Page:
Mangaka Spotlight: Inio Asano Part 1

Welcome to the first edition of Mangaka Spotlight, where I talk about the career and works of a manga artist, or mangaka. To begin with I’ll be looking at my personal favorite mangaka, Inio Asano.

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INIO ASANO – Although young, he is already a prolific artist

Inio Asano started drawing manga in high school, and was first published in the Big Comic Spirits manga magazine when he was 17. However, he struggled to get a breakout work until January 19th, 2002, when his short story collection What a Wonderful World! was serialized in Shogakukan’s Sunday GX magazine. This work ran until 2004 and was released in English by Viz Media in 2009.

Even in this early work Inio’s style and voice are instantly recognisable. These loosely-connected vignettes act as windows into snippets of modern Japanese life. From mundane setups such as a girl meeting an ex-boyfriend at a club, a group of friends unable to get into university who make friends with a cough syrup addict, to a ramen chef thinking of retiring after a life of rivalry with his brother.

At other times, these stories are surreal and bizarre, such as the tale of a runaway schoolgirl who ends up helping a man in a bearsuit escape from the Yakuza, or the story about a shinigami (death god) who tries to convince a girl to kill herself, only to help her gain the respect of her classmates through a downhill bike race.

This juxtaposition of bizarre and everyday events all happening in the same town gives What a Wonderful World! a sense of unpredictability, and allows Inio to use all sorts of bizarre imagery and situations to get his points across.

The art in What a Wonderful World! features extremely detailed and expressive characters, and Inio isn’t afraid to shy away from the ugly side of human emotion. Characters are drawn crying with snot pouring from their nose, and sex is portrayed as sweaty, tiring, and ultimately unsatisfying.

The backgrounds are also very detailed, and although Inio does often use traced photographs for urban scenes, this style adds to the realism of the settings, and is definitely preferable to blank backgrounds. The manga also features Inio’s signature black panels with white text that he uses to make important character monologues really stand out.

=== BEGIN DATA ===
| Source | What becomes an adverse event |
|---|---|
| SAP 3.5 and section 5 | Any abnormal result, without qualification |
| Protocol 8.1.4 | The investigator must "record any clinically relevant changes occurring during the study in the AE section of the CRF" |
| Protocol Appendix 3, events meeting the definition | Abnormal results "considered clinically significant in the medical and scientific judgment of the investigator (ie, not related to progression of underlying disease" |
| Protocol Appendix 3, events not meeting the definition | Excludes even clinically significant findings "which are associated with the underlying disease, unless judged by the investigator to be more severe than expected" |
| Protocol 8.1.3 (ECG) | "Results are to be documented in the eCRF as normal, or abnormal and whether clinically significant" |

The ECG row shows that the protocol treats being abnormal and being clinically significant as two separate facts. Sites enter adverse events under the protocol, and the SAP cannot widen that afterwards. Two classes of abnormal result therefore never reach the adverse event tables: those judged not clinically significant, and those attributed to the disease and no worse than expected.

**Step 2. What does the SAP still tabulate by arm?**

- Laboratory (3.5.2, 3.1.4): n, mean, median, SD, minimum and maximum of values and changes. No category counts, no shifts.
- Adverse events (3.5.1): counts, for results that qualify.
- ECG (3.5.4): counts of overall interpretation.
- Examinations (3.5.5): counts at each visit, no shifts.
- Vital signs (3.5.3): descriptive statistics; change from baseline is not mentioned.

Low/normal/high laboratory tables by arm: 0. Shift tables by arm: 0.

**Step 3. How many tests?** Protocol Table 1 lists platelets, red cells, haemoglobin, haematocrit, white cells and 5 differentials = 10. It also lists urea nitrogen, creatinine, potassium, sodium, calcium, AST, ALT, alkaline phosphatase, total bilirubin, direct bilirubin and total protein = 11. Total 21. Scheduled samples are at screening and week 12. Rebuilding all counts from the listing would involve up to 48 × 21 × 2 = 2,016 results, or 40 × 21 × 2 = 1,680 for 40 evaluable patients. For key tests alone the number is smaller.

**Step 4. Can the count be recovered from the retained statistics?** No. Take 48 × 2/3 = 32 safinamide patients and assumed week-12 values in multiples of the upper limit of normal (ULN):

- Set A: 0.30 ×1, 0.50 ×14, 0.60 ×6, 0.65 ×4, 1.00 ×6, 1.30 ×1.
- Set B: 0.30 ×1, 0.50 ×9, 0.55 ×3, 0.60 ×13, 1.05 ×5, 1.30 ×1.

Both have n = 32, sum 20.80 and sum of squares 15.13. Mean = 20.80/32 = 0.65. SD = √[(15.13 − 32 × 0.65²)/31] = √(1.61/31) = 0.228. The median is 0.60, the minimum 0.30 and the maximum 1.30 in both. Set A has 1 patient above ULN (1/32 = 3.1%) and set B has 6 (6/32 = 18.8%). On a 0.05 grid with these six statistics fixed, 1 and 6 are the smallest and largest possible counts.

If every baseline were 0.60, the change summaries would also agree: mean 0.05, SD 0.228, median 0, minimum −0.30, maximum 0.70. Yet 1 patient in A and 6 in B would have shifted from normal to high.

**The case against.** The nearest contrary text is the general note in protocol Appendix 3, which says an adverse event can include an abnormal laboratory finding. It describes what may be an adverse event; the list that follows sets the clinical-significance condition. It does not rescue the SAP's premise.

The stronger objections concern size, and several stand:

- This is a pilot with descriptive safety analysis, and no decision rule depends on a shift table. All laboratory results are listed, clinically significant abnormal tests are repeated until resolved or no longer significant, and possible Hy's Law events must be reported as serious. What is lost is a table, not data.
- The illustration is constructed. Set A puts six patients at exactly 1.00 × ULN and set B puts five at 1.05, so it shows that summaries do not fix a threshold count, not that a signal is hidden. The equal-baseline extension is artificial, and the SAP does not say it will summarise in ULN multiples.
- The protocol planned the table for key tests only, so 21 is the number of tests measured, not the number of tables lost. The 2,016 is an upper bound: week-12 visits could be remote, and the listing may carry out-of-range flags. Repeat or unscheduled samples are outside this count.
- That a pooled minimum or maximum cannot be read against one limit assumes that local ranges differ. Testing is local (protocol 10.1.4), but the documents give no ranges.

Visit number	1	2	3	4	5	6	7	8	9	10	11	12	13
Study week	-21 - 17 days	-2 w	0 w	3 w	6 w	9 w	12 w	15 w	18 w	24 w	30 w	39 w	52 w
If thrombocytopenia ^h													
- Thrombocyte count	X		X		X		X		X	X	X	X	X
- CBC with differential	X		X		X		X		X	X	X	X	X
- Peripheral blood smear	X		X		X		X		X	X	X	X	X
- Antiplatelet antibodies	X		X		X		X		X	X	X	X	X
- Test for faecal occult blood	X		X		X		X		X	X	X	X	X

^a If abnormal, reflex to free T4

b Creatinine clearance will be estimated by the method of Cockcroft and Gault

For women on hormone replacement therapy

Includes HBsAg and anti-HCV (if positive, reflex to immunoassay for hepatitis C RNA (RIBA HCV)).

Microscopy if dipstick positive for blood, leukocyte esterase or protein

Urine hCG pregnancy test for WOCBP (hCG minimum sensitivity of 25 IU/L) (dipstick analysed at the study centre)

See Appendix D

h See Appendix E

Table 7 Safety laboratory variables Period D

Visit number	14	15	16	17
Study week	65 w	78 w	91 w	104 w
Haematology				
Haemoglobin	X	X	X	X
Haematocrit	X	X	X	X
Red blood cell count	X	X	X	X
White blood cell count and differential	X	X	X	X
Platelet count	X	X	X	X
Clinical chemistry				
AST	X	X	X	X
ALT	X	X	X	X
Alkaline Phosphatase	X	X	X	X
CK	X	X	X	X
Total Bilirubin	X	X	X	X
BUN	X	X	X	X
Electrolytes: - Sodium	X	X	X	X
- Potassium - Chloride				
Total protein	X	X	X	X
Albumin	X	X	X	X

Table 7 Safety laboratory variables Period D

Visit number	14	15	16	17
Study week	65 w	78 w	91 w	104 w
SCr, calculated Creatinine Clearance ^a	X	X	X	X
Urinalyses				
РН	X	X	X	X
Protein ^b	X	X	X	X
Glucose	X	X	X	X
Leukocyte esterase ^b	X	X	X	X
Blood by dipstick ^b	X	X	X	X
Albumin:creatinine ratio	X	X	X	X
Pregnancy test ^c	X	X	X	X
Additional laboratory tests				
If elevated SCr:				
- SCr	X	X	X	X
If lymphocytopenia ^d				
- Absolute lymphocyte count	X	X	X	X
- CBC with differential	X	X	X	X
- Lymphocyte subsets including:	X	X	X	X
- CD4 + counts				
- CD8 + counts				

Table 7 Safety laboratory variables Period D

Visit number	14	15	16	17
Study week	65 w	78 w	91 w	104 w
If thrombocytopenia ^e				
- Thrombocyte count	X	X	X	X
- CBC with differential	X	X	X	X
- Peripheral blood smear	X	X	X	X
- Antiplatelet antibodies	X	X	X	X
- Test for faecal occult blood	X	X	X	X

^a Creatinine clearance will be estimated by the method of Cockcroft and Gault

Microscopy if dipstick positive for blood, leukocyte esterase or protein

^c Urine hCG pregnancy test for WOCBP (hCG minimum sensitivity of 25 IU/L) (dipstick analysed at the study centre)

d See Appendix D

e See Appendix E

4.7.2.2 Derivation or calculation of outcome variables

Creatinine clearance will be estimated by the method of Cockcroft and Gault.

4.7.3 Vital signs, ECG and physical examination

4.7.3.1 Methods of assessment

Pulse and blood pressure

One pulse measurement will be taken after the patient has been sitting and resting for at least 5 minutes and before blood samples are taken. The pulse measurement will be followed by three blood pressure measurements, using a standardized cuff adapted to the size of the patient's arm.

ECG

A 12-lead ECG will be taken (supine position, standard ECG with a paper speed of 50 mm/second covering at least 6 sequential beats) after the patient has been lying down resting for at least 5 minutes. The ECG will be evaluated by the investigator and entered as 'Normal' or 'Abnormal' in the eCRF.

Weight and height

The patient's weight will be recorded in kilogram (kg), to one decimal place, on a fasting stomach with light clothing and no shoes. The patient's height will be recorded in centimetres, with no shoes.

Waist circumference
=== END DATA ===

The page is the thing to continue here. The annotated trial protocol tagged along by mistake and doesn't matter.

Although the stories in What a Wonderful World! are deal with such a disparate range of characters and themes, they are all imbued with Inio’s signature style of writing. The characters are often deadpan and narcissistic, and tend to be concealing some type of insecurity or complex that stops them from  being honest with themselves and those around them.

This pessimistic, almost nihilistic outlook reflects Inio’s personality; he was physically frail and self-conscious from a young age, which led him to believe that he would die an early death. However, the manga as a whole ends on an optimistic note, with the line “…but as long as you’re alive, something good is bound to happen. I’m sure of it.” reflecting the belief that modern life, no matter how petty, strange, dull or annoying it might seem, can still hold moments of happiness as long as you don’t give up.71cuycc7AsL

Inio’s next work was Nijigahara Holograph, which began in 2003, a significant departure from the easy-to-ingest What a Wonderful World! The story focuses around an elementary school class who, now all in their early twenties, are haunted by a tragedy that befell one of their classmates.

The manga jumps between the past and present with abandon, making the it a confusing first read, but the ambiguous structure helps build the atmosphere of surrealism that permeates this extremely dark story. Nijigahara Holograph is available in English from Fantagraphics.

The next work we’re going to look at is Solanin, which began in June 30, 2005 and ran until April 6, 2006. Compared to the interconnected vignettes of What a Wonderful World! and the time-hopping Nijigahara Holograph, Solanin is one of Inio’s simplest works. It deals with a group of 20-somethings in Tokyo who, although they have entered the adult world, don’t quite know how they fit into it.

Best described as a post-coming-of-age story, Solanin deals with the realization that comes with the entry into adult working life that following your youthful dreams is often not an option, and that maybe you’re destined to be a cog in the machine.

It follows Meiko, her boyfriend Naruo, and their group of college friends as they try to keep their band together while struggling with their new-found adult responsibilities.

Solanin’s characters, when not giving monologues about their un-fulfilling lives, have smart, fast dialogue and comedic moments that really give the impression of a group of friends who’ve known each-other for many years.

The manga keeps Inio’s signature pessimistic tone whilst still allowing for some genuinely funny moments, usually stemming from Kato and Rip, the two goofball members of the group.

The characters’ struggles reflect Inio’s own feelings at the time, as he himself had just graduated from college at the age of 24, and was unsure if he could turn his manga into a proper career.

Luckily, Solanin was a success, with a live-action movie being made in 2010. It was also released in English by Viz. Go buy it.

That concludes the first part of out look at Inio Asano and his manga. I hope you can join me next time when we’ll be looking at his works from 2007 to the present.

TBC

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